My Promise to You

About a year ago, a man in one of my workshops asked, “Why am I here? I don’t want to stand on stages and tell stories. I don’t want to compete in story slams. I’m not an entertainer. I don’t get it.”

It was a good question, particularly because the man in question hadn’t chosen my workshop. His wife had asked him to attend.

He wasn’t the first person to attend a workshop for this reason. “My wife told me to take your workshop” is a surprisingly common reason given by men sitting before me in workshops.

Perhaps you’re asking the same question. If you have no desire to stand on a stage and bare your soul, why learn to find and tell great stories?

Not that long ago, I was asking the same question. Two years into my storytelling career, Elysha and I founded that Hartford-based storytelling organization that I’d once talked about with friends. We call it Speak Up. Together we produce shows throughout New England to sellout audiences numbering as high as five hundred people.

About a year into Speak Up’s existence, I started teaching storytelling too. But as with my journey to becoming a storyteller, my career as a teacher of storytelling began against my will. As our Speak Up audience grew and people wanted to learn to tell stories, they began asking me to teach them the craft.

I balked. I had no interest. But they were persistent. Many wanted to take a stage and tell a story. Others saw storytelling as a potential asset in their careers as attorneys, professors, salespeople, or therapists. Still others thought storytelling might help them to make friends and improve their relationships. Buckling under the weight of their pressure, I announced that I would teach one storytelling workshop.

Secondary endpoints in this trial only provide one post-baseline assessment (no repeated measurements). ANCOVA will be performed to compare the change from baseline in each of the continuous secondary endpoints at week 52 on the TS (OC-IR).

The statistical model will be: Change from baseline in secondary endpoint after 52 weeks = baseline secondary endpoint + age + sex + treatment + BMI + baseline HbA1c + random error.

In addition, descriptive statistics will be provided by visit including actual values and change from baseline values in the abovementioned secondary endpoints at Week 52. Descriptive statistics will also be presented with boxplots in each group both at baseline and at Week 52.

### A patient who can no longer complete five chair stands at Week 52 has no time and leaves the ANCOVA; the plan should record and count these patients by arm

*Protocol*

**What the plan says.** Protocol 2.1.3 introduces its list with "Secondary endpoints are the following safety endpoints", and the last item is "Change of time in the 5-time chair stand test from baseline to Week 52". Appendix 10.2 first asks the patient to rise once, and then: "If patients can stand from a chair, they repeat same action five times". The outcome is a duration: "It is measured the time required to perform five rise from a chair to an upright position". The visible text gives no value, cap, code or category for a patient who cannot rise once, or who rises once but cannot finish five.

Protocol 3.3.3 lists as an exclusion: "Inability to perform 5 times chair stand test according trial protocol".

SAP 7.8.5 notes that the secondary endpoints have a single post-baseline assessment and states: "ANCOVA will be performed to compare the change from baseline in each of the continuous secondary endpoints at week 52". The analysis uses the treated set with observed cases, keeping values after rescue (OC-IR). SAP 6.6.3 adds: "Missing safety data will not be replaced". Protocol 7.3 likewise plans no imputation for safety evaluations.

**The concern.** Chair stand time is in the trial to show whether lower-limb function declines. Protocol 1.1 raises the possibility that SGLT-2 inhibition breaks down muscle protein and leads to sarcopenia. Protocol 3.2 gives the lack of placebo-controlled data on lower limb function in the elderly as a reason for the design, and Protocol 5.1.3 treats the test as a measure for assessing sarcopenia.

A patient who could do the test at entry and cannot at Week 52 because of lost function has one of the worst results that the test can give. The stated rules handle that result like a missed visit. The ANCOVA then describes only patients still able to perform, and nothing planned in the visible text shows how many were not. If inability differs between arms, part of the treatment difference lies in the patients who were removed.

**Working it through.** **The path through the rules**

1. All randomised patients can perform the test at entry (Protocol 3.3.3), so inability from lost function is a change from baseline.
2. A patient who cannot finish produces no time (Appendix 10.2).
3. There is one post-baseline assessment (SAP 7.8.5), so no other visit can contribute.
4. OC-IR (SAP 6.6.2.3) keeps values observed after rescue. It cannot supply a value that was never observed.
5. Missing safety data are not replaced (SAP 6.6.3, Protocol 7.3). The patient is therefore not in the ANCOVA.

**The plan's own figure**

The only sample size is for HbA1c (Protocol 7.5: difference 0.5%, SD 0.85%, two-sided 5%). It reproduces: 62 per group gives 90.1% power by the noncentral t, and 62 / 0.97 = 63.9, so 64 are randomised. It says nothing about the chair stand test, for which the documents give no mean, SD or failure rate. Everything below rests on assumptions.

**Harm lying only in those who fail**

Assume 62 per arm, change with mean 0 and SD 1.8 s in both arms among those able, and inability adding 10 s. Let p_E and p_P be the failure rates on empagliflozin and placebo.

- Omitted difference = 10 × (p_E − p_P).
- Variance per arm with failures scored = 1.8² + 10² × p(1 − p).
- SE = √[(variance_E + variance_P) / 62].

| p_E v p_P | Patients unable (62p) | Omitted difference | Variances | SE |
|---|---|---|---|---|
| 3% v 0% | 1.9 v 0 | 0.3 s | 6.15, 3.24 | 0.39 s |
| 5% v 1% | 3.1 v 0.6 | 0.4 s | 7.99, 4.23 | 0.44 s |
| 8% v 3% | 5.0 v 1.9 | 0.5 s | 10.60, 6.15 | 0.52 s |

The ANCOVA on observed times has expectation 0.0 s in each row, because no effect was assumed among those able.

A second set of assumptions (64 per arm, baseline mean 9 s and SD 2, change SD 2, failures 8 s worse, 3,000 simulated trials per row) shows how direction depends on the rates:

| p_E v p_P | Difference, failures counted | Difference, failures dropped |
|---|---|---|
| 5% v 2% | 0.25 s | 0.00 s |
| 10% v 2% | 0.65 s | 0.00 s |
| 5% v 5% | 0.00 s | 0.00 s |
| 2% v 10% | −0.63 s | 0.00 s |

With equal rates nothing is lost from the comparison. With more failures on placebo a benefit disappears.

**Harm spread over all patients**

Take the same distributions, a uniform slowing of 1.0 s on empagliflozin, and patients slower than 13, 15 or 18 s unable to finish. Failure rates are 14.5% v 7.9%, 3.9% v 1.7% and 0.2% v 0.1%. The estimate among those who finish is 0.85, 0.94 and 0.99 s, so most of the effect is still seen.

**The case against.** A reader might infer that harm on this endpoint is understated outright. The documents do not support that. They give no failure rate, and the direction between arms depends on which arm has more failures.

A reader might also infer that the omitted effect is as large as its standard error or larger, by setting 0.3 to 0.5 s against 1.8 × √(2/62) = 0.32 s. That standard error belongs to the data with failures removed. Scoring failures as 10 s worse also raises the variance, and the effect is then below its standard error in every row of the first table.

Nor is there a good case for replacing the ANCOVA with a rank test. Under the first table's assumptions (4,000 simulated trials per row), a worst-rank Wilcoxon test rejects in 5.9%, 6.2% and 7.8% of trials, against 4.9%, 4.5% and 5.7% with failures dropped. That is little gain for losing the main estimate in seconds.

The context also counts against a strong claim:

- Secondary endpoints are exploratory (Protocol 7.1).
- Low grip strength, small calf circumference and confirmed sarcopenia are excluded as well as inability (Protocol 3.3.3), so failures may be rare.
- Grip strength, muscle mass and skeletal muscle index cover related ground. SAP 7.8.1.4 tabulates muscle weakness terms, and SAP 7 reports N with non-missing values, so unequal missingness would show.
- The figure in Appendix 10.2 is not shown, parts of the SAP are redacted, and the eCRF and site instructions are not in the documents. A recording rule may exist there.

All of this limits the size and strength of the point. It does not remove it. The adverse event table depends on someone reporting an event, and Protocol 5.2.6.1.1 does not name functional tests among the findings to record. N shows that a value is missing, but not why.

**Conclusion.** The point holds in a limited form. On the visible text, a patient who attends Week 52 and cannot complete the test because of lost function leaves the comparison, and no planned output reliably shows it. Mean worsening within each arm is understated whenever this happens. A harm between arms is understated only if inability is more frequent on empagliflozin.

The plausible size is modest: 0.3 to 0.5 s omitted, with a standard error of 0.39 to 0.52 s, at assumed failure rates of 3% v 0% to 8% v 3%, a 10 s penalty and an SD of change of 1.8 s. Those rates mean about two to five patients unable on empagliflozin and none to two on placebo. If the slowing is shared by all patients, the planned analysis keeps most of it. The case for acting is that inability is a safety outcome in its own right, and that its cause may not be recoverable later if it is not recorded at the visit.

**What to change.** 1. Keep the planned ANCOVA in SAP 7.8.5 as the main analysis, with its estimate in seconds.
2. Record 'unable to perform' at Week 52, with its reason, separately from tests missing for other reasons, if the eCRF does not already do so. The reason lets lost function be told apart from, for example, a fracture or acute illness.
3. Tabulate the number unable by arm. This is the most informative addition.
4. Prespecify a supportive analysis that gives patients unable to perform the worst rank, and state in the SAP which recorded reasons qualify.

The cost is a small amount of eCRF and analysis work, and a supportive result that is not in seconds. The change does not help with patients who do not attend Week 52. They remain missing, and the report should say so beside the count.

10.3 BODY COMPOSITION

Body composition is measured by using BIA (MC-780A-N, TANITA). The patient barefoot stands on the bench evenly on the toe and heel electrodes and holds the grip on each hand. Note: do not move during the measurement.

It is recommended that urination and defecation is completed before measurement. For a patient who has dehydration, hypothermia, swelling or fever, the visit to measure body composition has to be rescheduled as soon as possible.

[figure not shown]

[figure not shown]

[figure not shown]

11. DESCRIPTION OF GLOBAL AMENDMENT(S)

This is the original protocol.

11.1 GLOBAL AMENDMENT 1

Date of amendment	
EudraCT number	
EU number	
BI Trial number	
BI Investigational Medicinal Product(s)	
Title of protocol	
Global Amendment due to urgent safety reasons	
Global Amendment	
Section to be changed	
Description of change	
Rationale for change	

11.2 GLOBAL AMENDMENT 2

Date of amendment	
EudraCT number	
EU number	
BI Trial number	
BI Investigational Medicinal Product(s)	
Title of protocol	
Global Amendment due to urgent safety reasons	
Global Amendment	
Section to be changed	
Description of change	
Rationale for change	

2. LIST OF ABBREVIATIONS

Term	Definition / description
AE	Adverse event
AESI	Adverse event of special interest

One and done.

Ten people spent six evenings with me in a conference room at the local library. I taught them everything I knew about storytelling. I told stories and explained my process for crafting them. I listened to their stories and offered feedback.

As with storytelling itself, I quickly realized how much I enjoyed teaching the craft. Deconstructing the elements of a good story. Building a curriculum around what I knew and was still learning. Listening to stories and helping to find ways to shape them better. Turning my students into the kinds of people who can light up a room with a great story.

My “one and done” workshop has grown into something I do regularly and with zeal today. I travel the world teaching the art and craft of storytelling.

The people I teach are varied and diverse. I teach performers and would-be performers who want to become better storytellers. Some have never taken the stage before, and others are grizzled veterans looking to improve their skills. Many of these former students have gone on to take the stage at The Moth, Speak Up, and other storytelling shows. In August of 2016, one of my students beat me in a Moth GrandSLAM competition for the first time. I finished second, and she finished first. Perhaps I taught her a little too well.

I teach attorneys, salespeople, and business leaders who want to improve their presentation skills, sales pitches, and branding.

I teach novelists, essayists, screenwriters, television writers, poets, archivists, and other creative sorts who want to refine their understanding of story.

I teach professors, schoolteachers, ministers, priests, and rabbis who want to improve their lectures and sermons and hold the attention of their audiences.